e-book Miss You, Pat: Collected Memories of NYs Bravest of the Brave, Captain Patrick J. Brown

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He played his saxophone for us as we sat on the sofa, then was called aside by his wife for diaper duty. How easily I plugged into that teeming street energy, and with it, the tactile seediness. My suburban backdrop faded into history—bland ranch houses reflecting even blander life prospects , slow trawls through the local hangout, McDonalds with a newly acquired drivers license , unrequited crushes on boys both squeaky clean jocks and the shadier rebels without a cause —all just an out-of-town tryout for the stage set before me.

Irish bars with wafts from steam table fare and stale beer snaking over the sidewalks, pawnshops beckoning with diamond rings and musical instruments long abandoned by desperate owners, shoeshine men stationed on high-traffic corners with stained fingers whipping the rag, over and over, and tired hookers tucked into sooty SRO doorways trying to meet nightly quotas for their pimps, who, like cockroaches, were rarely seen in the light of day. Enveloping, even nurturing, while soaring above it all was that ever-seductive siren, the Broadway theater world: Other than ticket prices, nothing has changed in all these years.

Awakening sounds from the orchestra pit start to tease, first with strings, tickling the inner thigh of seated anticipation. Sly foreplay crescendoes with woodwinds, brass, percussion, until the Overture erupts in symphonic ecstasy.

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Lights dim, the curtain finally parts; I am pulled in as the world outside dissolves into nothingness. Back then, this experience was a seismic orgasm for a small-town virgin. With my modest monthly allowance, I somehow managed to see almost every play that came to life within the neon trapezoid that encompassed the theater district. I would arrive at intermission break, mingle with the crowd outside, then enter with them for the second act. Making my way up to the rear balcony, I discreetly nestled on the aisle steps, unreported by the paying seat holders and unnoticed by the usherettes in their prim white collars and black cardigans.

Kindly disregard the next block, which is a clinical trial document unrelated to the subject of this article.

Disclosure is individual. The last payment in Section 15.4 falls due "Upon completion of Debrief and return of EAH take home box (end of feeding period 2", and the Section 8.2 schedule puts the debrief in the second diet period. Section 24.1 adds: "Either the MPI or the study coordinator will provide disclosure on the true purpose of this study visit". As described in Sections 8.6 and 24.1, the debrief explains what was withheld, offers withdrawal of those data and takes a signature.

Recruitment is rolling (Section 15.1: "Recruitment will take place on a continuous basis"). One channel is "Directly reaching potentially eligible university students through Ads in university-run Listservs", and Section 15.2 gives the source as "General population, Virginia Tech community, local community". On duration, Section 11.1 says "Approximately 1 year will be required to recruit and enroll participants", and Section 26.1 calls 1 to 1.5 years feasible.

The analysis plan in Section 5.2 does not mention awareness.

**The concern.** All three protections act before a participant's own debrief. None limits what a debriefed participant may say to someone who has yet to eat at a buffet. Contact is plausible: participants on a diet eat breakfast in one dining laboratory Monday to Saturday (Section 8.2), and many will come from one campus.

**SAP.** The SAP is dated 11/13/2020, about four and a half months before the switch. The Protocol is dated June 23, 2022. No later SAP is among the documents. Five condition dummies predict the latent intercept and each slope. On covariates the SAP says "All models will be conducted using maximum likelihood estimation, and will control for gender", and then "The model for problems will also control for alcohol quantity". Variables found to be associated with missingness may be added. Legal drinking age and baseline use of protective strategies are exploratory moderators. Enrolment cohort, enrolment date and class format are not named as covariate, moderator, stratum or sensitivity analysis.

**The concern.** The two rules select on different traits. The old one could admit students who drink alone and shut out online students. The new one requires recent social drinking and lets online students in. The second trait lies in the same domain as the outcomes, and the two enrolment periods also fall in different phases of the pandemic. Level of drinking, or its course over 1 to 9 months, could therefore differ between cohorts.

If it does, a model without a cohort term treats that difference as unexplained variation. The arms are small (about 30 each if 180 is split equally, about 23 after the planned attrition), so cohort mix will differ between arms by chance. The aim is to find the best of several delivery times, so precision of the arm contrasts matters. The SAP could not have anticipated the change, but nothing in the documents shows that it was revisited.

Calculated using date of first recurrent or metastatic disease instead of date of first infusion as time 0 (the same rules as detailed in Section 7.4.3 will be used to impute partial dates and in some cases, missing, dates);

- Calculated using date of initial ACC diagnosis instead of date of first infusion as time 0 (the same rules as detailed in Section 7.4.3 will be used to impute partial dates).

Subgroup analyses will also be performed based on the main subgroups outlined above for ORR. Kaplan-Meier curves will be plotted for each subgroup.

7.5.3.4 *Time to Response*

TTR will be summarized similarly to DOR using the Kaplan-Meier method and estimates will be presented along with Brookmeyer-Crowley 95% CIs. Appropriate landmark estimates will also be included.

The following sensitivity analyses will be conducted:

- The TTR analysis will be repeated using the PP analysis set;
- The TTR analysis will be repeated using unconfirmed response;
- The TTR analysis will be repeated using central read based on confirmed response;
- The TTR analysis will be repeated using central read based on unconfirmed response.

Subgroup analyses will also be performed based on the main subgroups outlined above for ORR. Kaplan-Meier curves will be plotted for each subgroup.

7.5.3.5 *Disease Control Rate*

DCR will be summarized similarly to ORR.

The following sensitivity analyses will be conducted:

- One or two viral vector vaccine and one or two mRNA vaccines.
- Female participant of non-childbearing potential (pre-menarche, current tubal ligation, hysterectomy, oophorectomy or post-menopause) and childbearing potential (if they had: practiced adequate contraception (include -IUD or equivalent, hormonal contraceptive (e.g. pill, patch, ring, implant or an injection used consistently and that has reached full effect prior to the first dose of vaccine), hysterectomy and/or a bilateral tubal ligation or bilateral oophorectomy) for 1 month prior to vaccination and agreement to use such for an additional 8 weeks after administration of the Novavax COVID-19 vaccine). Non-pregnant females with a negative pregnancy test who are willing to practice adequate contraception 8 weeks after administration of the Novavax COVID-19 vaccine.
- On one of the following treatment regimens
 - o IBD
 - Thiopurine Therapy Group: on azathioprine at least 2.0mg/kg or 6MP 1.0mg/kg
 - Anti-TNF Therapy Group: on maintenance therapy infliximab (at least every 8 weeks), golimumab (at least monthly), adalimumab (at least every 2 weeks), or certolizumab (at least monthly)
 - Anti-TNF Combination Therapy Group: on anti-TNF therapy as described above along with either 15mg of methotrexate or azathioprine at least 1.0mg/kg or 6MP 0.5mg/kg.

By now, they were far too jaded to the magic happening on stage. The first play I remember sneaking into was Jesus Christ Superstar.

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Here it was on stage in full, bizarre, glam rock excess, putting in the limelight my crush dilemma from the past. Jesus Christ, representing the highly desirable and parentally-approved high school jocks. In the other, Judas Iscariot, pinch-hitting for all the doubters, the questioners, the misunderstood and, of course, sexy James Deans.


More nervous anticipating a Broadway stage actor than I would have been with a true messiah, I threaded after Jesus into a nearby bar. Thus blessed, I headed back to the Y, leaving him on his bar stool with whatever libations liberated him from the shackles of being the Son of God.